Disputes over memory ownership: What memories are disputed?

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The ownership of memories is sometimes disputed, particularly by twins. Examination of 77 disputed memories, 71 provided by twins, showed that most of the remembered events are negative and that the disputants appear to be self-serving. They claim for themselves memories for achievements and suffered misfortunes but are more likely to give away memories of personal wrongdoing. The research suggests that some of the memories in which we play a leading role might in fact have been the experiences of others.





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Sheen, M, S Kemp and DC Rubin (2006). Disputes over memory ownership: What memories are disputed?. Genes Brain Behav, 5 Suppl 1. pp. 9–13. 10.1111/j.1601-183X.2006.00189.x Retrieved from https://hdl.handle.net/10161/10097.

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David C. Rubin

Juanita M. Kreps Distinguished Professor of Psychology and Neuroscience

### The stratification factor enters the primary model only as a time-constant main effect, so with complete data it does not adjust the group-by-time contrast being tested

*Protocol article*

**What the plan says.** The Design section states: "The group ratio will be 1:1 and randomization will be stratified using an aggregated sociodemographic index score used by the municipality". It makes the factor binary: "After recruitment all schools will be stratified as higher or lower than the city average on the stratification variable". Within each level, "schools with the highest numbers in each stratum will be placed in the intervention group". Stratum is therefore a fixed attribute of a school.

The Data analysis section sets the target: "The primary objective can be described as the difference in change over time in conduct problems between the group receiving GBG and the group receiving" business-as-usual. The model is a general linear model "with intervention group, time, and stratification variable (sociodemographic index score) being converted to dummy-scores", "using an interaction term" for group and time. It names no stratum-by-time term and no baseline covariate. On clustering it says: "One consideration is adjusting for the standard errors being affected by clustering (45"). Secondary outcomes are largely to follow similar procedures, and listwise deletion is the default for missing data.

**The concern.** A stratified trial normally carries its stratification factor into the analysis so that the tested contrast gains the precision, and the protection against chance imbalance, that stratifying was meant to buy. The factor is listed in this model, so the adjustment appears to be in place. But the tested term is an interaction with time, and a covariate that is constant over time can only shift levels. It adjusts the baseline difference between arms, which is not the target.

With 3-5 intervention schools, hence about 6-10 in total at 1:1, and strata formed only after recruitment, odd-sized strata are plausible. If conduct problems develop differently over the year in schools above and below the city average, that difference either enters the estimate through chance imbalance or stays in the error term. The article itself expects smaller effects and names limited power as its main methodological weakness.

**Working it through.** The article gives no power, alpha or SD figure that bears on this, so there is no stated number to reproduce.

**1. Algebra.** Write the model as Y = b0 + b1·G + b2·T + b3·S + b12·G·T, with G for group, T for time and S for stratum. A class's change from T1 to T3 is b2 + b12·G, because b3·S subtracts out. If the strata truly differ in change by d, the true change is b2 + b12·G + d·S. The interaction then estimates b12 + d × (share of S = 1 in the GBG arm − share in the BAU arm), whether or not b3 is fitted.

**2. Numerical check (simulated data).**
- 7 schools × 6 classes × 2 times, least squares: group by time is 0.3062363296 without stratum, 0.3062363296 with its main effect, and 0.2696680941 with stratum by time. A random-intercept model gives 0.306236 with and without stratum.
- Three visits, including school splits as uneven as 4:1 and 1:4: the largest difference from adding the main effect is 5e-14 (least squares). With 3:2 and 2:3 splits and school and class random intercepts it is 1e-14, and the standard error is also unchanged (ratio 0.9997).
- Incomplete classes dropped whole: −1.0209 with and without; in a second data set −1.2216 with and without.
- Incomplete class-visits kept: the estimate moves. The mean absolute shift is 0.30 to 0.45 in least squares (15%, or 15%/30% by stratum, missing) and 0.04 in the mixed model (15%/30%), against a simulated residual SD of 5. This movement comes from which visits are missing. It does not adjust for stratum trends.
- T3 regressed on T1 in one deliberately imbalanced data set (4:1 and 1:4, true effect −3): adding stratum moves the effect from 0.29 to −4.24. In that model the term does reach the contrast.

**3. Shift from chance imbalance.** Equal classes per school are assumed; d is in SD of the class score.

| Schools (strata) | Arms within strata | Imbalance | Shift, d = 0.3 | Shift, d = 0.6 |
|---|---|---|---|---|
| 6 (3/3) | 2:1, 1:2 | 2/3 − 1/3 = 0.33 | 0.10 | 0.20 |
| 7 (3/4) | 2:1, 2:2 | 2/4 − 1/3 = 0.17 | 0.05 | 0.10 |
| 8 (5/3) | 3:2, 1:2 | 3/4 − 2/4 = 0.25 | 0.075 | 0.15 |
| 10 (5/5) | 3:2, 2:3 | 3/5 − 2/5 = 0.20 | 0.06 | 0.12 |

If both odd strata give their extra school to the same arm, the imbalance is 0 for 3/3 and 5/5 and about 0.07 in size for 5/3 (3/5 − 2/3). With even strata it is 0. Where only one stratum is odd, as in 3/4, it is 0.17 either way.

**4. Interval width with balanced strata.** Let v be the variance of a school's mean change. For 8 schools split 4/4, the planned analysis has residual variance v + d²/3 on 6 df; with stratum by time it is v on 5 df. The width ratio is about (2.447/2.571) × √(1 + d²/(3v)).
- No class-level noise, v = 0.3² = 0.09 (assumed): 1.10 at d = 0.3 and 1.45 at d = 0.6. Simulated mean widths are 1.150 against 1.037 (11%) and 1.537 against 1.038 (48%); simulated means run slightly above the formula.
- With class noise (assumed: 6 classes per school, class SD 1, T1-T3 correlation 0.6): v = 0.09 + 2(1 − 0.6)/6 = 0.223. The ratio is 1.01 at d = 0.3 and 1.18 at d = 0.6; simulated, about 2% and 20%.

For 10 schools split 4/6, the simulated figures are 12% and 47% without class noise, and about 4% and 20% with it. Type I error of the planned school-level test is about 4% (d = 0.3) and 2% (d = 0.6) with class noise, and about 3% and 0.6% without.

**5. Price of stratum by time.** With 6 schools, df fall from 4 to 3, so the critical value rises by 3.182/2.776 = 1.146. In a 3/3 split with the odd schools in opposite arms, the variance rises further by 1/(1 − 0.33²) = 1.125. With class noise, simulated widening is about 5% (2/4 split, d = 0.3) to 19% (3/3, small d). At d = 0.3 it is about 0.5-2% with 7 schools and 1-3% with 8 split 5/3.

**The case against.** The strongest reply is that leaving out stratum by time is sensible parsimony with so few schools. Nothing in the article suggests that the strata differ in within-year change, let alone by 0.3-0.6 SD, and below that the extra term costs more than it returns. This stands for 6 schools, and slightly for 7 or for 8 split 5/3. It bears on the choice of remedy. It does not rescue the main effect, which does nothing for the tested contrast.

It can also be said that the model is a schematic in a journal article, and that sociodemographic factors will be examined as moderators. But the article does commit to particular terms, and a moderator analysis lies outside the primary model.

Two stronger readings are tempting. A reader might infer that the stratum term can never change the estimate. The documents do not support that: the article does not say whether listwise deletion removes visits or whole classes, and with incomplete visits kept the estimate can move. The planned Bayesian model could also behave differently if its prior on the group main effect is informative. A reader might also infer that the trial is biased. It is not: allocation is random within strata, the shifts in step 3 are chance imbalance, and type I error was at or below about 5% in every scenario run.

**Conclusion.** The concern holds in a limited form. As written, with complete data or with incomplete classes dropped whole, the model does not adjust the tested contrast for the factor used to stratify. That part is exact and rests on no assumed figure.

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My main research interest has been in long-term memory, especially for complex (or "real-world") stimuli. This work includes the study of autobiographical memory and oral traditions, as well as prose. I have also studied memory as it is more commonly done in experimental psychology laboratories using lists. In addition to this purely behavioral research, which I plan to continue, I work on memory in clinical populations with the aid of a National Institute of Mental Health grant to study PTSD and on the underlying neural basis of memory the aid of a National Institute of Aging grant to study autobiographical memory using fMRI.

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